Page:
What is a Stroke?
According to the NHS website, stroke is a medical emergency and is where the blood supply to part of the brain is cut off. This is really serious and scary because the brain needs blood and oxygen and if it doesn’t get it then it literally begins to die which can lead to brain injury, disability and possibly death.
There are 2 main causes of strokes:
ischaemic – where the blood supply is stopped because of a blood clot, accounting for 85% of all cases (this was the cause of my husband’s stroke)
haemorrhagic – where a weakened blood vessel supplying the brain bursts
Read on for what causes these clots and bleeds
The scary thing for me was that I didn’t know that Mac had even had a stroke, as I mention earlier he went a whole day and night before we went to hospital and given the urgency of the condition, I feel quite sick and guilty that I didn’t do something earlier. But the thing is, he had none of the symptoms I was familiar with. The NHS lists the symptoms as follows:
The main stroke symptoms can be remembered with the word FAST:
Face – the face may have dropped on 1 side, the person may not be able to smile, or their mouth or eye may have drooped.
Arms – the person may not be able to lift both arms and keep them there because of weakness or numbness in 1 arm.
Speech – their speech may be slurred or garbled, or the person may not be able to talk at all despite appearing to be awake; they may also have problems understanding what you’re saying to them.
Time – it’s time to dial 999 immediately if you notice any of these signs or symptoms.
My husband had none of this, so stroke didn’t immediately spring to mind. I knew the above things to look for, I had watched the public service announcements, read the leaflets and looked at the posters while sat in doctors waiting rooms and what happened to my husband was not that.
He could walk, a bit unsteady sure, but he could walk, he was able to eat and lift his arms and his face & speech were perfectly normal.
Reading further down the page on the website you see ‘other signs and symptoms may include’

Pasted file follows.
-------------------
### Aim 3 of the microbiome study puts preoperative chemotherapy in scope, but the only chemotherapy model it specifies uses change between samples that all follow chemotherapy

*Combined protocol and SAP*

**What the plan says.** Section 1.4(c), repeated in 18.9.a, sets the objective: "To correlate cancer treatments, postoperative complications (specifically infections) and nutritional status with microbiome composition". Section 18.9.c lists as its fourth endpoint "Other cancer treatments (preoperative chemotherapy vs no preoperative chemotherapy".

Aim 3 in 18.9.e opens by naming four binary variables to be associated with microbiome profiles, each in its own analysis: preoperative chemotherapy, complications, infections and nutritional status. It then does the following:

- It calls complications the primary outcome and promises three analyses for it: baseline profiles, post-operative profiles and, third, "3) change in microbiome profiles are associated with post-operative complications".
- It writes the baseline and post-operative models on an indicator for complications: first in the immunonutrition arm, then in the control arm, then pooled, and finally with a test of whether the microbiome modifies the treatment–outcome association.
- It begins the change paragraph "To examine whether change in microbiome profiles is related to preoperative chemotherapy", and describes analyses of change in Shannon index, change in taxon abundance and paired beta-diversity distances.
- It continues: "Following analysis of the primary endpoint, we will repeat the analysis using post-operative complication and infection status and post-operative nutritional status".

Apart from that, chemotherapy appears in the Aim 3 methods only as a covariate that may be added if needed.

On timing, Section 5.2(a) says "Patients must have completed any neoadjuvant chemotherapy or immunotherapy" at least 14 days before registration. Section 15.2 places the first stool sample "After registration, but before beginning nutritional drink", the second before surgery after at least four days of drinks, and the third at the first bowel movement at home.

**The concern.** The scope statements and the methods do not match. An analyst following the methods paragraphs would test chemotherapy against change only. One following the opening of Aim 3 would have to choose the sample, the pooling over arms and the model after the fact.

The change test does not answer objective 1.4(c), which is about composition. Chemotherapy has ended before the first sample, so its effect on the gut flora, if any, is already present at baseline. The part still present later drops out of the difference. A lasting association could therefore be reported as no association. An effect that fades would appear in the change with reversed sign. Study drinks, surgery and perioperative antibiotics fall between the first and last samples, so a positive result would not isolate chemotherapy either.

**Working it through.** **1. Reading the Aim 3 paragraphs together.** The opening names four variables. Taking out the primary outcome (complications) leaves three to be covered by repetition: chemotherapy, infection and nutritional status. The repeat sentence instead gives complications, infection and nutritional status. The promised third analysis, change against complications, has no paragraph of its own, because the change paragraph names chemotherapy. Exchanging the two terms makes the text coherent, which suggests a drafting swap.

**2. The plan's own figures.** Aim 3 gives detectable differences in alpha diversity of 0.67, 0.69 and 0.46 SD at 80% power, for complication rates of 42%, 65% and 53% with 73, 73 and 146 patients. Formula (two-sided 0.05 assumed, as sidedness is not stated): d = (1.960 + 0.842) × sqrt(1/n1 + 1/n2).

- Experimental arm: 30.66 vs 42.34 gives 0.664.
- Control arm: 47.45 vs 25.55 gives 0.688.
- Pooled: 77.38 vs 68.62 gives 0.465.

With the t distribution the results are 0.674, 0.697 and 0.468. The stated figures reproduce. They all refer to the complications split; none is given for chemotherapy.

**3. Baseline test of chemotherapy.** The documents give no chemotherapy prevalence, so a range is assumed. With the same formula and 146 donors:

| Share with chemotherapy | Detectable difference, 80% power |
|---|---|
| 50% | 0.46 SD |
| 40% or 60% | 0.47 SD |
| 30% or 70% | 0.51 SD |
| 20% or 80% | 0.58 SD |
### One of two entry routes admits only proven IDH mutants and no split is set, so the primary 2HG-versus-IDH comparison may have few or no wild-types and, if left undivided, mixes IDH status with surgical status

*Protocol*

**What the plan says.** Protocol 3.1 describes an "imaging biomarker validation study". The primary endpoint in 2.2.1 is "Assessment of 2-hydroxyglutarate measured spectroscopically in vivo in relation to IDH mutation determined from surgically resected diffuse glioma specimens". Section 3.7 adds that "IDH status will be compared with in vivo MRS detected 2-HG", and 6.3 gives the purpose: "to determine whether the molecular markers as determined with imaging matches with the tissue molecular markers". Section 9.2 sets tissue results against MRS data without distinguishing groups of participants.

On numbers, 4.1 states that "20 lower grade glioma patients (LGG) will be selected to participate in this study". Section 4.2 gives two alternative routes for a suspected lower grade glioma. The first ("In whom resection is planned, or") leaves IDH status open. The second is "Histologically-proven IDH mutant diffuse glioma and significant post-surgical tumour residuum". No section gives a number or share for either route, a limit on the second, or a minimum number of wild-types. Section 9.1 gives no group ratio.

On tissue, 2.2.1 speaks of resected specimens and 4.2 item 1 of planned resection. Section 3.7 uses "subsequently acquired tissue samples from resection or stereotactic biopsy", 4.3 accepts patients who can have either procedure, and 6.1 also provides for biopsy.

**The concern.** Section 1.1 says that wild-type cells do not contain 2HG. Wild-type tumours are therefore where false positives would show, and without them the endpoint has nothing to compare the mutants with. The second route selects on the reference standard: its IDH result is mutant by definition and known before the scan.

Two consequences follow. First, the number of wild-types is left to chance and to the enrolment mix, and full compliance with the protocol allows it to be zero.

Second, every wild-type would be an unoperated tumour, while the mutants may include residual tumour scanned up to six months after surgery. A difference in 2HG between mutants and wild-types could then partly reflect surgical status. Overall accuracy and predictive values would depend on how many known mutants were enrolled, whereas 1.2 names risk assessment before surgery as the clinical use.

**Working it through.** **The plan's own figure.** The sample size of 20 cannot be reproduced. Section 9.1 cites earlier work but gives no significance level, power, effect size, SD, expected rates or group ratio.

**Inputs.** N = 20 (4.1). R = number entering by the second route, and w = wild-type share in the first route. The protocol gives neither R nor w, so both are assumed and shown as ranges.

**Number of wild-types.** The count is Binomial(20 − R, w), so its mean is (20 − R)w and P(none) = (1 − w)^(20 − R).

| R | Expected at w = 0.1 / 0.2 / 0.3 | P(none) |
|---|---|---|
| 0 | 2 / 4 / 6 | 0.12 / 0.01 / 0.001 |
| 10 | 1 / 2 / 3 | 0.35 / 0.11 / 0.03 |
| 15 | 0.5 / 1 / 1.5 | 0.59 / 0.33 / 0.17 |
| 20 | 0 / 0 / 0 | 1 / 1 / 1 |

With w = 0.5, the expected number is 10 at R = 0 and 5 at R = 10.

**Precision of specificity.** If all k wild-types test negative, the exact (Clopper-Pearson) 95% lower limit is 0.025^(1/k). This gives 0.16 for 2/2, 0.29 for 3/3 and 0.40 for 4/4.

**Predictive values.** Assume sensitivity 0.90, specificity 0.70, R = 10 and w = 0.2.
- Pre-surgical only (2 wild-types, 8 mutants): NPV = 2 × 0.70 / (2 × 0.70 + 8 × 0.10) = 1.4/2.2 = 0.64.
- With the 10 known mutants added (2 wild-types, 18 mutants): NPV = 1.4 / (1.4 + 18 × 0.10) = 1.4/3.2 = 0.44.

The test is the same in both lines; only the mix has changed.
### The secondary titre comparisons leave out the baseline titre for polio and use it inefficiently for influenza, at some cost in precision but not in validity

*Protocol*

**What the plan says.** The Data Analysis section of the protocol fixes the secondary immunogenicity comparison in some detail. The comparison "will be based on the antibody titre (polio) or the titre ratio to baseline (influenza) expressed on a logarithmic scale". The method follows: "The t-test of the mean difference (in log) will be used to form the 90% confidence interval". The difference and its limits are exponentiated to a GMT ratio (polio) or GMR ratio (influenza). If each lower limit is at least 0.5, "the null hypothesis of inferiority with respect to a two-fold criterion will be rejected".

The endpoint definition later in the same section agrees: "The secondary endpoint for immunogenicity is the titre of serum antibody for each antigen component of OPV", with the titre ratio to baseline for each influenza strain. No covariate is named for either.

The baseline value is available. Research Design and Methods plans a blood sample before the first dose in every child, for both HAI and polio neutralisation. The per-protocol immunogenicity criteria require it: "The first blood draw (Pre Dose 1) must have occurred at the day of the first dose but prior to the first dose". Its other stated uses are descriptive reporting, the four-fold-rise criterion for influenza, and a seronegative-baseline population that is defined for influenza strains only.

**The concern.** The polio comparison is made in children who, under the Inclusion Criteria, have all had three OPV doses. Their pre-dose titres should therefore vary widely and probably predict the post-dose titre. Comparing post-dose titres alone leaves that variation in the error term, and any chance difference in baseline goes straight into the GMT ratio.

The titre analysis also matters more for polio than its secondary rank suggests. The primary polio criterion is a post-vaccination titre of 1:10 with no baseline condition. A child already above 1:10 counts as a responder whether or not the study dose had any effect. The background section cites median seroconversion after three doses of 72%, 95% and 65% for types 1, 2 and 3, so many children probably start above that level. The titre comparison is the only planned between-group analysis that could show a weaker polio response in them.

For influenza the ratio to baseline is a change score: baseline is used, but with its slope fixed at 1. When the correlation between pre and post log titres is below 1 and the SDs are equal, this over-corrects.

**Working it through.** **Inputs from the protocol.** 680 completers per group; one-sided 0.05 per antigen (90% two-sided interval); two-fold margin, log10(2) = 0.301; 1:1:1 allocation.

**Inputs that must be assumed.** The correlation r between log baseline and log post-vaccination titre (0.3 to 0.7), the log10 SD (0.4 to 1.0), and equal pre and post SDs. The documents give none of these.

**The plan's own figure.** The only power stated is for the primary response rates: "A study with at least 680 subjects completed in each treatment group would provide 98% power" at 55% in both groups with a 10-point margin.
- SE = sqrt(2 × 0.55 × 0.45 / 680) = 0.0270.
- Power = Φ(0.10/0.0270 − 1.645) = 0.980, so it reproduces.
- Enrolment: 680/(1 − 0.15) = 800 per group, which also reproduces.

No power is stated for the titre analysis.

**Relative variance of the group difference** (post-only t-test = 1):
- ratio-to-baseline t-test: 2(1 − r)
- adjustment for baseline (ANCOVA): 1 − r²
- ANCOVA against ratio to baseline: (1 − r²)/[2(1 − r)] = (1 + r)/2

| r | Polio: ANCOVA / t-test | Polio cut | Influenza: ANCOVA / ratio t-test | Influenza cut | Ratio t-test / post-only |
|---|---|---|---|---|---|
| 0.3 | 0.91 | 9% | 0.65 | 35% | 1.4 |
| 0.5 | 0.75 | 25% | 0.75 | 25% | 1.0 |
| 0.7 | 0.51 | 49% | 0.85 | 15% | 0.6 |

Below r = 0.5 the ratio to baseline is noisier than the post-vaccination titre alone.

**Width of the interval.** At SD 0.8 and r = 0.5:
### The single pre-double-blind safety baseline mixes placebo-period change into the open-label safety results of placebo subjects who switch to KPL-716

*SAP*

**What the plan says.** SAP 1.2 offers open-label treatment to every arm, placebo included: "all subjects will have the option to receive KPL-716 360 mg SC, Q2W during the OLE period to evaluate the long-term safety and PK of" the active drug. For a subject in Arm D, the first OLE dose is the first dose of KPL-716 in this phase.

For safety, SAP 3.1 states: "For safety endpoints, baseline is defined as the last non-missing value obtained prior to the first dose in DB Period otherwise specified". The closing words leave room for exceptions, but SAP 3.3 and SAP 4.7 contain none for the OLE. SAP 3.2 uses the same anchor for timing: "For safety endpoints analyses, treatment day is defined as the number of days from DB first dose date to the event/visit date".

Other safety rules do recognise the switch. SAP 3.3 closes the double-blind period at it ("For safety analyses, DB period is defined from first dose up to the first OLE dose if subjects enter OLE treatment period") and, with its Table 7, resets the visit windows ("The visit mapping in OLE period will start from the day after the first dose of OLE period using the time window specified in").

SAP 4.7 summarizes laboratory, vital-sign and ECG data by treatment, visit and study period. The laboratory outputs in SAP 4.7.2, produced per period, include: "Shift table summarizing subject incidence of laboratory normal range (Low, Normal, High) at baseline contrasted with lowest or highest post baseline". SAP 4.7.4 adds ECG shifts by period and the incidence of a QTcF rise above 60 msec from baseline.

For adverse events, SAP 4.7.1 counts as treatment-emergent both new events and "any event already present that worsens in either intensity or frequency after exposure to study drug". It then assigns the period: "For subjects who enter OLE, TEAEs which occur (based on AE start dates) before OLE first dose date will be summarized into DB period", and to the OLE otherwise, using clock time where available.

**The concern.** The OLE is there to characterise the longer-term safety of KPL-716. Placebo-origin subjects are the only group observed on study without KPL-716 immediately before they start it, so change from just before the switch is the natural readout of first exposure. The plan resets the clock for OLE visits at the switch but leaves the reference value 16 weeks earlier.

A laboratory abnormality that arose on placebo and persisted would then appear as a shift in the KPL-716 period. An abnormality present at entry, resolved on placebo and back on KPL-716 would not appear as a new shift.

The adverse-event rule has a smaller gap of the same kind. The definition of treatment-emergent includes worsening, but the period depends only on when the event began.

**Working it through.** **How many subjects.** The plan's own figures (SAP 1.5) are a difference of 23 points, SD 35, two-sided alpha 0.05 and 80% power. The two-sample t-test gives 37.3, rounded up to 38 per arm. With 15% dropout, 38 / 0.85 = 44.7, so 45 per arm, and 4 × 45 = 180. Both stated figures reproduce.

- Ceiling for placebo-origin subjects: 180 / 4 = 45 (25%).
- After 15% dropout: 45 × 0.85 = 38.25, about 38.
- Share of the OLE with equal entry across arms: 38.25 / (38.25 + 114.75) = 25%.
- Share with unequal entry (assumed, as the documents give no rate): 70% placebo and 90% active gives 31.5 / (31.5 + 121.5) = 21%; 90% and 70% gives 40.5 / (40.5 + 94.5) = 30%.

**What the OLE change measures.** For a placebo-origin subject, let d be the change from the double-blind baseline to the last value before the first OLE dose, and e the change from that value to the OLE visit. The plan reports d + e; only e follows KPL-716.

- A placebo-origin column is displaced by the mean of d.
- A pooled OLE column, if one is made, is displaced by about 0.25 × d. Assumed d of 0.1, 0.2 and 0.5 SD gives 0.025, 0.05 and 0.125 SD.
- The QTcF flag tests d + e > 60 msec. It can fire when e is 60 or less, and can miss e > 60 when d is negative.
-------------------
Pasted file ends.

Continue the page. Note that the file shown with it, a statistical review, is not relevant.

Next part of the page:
- complete paralysis of 1 side of the body
- sudden loss or blurring of vision
- difficulty understanding what others are saying
- problems with balance and co-ordination
- difficulty swallowing (dysphagia)
- a sudden and very severe headache resulting in a blinding pain unlike anything experienced before
- loss of consciousness
The only thing I can pick out that my husband suffered was problems with balance and co-ordination. And given the fact that we didn’t know he had high blood pressure or high cholesterol (two main causes of stroke), we just didn’t put two and two together.
So please, if you do nothing else today, go and get yourself checked out, ask for blood tests and read the list of symptoms carefully (not just the FAST ones) the other ones too, it might just be the difference between life and death. And if you notice any of the symptoms in this article, go to the hospital or, if you feel like it might be too much trouble, then at least phone the doctor and get medical advice.
Again, I don’t want to seem dramatic, after all as I sit here any type my husband is in front of the computer, working more or less the same as he was before the stroke, yet not the same at all.
I feel incredibly lucky that he had what is termed, a mild stroke’ everyone in the hospital said it had been a warning to change, to do things differently, to start looking after ourselves. The changes began in hospital, of course they did, there is not much else to do is there? I had managed to get my youngest organised to stay with a friend so I could go and stay with Mac in hospital, I was with him for 9 days. And even though the time in hospital was awful (I will write about this in a blog post) I woke up every single morning (from an uncomfortable hospital chair) grateful to have him, and to have him as he is – because looking around the ward, things could have been, and are for so many people, so much worse.